Cecile Broekaert writes about her work:
My cardboard paintings are almost the size of a postcard, a vast collection of images that I keeps aligned in boxes like family pictures.
Fragments that can be regrouped in series or into typologies: landscapes, details, portraits, objects, plants, cityscape.
With their appealing colors, they might look innocent at first sight; pretty pictures, details of decorative objects.
But like make-up or masks, that’s only a façade, hiding an underlying feeling of melancholy or nostalgia for a time or place you’ve never known, also known as Anemoia.
A monotype print or an engraving sometimes hide under the layers of paint and oil pastels of these cinematographic nocturnal views.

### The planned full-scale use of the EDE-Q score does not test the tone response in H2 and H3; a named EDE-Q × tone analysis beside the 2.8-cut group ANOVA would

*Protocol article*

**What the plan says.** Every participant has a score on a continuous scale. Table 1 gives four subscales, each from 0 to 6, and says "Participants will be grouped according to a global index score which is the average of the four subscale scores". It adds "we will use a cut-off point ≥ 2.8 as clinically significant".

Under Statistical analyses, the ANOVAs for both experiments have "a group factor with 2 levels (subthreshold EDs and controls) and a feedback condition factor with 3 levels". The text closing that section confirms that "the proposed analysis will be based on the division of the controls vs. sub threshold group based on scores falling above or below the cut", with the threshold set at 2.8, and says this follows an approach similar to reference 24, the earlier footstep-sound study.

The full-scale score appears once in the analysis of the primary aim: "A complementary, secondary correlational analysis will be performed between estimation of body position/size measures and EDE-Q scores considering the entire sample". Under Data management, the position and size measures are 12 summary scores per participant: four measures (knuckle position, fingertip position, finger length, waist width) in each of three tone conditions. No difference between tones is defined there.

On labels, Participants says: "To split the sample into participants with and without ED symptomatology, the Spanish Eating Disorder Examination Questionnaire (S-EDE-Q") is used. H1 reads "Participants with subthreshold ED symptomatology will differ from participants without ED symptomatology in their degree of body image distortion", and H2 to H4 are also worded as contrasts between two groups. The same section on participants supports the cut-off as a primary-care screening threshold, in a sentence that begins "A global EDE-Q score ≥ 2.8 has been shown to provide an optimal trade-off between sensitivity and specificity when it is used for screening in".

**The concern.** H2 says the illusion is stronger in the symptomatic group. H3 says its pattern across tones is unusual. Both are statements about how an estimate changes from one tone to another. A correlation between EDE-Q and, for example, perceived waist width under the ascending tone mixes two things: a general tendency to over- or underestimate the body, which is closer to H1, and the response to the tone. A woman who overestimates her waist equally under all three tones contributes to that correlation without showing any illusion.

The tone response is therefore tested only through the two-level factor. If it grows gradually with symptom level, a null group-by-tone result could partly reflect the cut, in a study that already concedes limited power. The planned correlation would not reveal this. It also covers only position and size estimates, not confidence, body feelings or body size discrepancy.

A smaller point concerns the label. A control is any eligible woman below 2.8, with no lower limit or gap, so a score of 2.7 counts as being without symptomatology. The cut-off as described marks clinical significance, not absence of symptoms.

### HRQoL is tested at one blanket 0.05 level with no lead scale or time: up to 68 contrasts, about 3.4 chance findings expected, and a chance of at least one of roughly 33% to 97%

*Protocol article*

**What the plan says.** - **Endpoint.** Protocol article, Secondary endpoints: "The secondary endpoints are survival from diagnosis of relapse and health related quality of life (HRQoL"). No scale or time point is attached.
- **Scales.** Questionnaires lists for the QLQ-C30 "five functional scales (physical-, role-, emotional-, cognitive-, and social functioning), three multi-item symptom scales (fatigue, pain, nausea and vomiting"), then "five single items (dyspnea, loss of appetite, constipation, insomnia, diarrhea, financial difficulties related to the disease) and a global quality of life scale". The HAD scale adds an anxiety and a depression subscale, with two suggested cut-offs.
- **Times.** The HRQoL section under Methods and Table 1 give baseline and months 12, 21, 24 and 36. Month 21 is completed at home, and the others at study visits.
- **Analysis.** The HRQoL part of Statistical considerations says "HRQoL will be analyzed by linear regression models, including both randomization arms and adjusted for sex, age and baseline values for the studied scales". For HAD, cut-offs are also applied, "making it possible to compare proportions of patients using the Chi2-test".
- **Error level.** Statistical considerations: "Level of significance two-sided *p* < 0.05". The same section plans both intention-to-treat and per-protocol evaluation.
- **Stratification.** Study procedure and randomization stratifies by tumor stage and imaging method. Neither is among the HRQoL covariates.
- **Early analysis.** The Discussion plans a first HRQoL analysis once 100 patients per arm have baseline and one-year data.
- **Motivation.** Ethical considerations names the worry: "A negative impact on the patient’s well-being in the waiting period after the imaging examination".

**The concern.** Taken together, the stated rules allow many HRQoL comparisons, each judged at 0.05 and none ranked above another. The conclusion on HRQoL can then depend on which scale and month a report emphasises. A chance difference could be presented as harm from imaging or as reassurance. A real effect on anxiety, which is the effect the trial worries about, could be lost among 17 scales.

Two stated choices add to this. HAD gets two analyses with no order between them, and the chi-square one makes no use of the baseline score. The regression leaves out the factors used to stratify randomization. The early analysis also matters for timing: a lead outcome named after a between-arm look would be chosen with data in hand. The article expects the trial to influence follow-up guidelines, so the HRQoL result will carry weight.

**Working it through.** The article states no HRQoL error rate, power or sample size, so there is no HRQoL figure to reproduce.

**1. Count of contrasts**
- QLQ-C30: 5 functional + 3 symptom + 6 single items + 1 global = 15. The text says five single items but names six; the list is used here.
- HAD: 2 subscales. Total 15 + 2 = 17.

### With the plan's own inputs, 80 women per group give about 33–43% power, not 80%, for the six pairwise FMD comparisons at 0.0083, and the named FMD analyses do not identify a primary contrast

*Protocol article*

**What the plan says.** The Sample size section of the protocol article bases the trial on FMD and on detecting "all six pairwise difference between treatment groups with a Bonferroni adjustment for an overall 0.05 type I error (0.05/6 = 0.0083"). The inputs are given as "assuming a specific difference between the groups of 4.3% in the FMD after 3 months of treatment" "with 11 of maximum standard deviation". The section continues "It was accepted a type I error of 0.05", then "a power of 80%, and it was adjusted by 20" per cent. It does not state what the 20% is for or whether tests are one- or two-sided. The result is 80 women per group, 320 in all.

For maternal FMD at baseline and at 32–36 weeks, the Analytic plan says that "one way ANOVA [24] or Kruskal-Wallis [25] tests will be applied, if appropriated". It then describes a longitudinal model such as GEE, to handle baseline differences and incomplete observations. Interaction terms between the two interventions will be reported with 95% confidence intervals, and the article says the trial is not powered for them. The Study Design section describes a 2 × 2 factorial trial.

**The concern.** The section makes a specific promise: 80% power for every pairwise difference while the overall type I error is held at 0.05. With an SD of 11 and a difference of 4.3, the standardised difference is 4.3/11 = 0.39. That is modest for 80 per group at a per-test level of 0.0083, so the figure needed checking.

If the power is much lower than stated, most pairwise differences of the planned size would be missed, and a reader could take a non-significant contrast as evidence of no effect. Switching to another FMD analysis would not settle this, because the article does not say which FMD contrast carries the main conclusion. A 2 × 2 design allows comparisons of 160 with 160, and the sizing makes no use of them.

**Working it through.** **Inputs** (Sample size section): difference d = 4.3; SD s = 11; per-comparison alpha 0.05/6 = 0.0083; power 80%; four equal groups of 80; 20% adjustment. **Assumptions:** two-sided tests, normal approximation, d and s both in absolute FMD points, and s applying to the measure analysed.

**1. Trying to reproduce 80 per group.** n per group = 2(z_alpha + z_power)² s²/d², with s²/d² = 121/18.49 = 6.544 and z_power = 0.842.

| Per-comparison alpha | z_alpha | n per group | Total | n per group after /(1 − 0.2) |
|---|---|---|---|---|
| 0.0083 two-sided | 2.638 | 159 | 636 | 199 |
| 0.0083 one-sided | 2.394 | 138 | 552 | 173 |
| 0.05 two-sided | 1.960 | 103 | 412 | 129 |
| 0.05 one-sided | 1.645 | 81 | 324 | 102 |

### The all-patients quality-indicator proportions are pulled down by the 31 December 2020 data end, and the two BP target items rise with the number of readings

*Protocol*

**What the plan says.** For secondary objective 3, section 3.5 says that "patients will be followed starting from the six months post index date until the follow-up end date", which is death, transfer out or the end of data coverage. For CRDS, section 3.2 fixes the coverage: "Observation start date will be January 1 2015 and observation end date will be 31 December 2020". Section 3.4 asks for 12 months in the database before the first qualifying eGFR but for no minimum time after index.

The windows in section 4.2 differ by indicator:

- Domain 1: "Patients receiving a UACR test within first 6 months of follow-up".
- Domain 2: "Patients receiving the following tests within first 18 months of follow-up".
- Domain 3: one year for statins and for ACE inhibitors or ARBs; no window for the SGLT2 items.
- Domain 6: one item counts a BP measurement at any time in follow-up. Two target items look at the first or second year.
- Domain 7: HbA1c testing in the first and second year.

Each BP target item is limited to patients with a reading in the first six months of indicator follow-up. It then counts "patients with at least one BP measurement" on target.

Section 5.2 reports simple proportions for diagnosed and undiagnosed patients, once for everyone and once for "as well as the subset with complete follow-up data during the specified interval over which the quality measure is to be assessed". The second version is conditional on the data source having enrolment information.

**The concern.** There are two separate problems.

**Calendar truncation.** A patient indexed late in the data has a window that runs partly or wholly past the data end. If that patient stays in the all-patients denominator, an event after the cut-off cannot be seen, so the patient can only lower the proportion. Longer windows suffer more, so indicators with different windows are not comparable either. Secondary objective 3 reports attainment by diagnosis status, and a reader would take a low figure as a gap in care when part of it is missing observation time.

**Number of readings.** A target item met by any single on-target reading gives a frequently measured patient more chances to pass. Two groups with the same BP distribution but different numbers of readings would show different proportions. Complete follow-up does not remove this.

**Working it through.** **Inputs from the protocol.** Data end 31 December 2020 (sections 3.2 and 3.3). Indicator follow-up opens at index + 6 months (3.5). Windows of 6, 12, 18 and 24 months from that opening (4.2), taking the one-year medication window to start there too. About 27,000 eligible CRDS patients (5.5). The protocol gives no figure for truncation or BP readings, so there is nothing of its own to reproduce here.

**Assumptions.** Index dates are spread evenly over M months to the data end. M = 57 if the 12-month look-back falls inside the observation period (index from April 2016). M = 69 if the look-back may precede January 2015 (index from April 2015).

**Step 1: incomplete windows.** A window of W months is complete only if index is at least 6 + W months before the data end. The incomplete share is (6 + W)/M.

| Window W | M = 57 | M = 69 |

I cover up and scratch the surface, carving shapes into the images.
Each faceless character becomes a palimpsest, the accumulation of different stories into a blurry memory.
These anonymous lonely figures are sleepless night workers, movie cowboys, children’s toys and dolls.
Glimpsing at them puts us into the position of a voyeur, like peeking through an illuminated window at night.”
Images and text courtesy the artist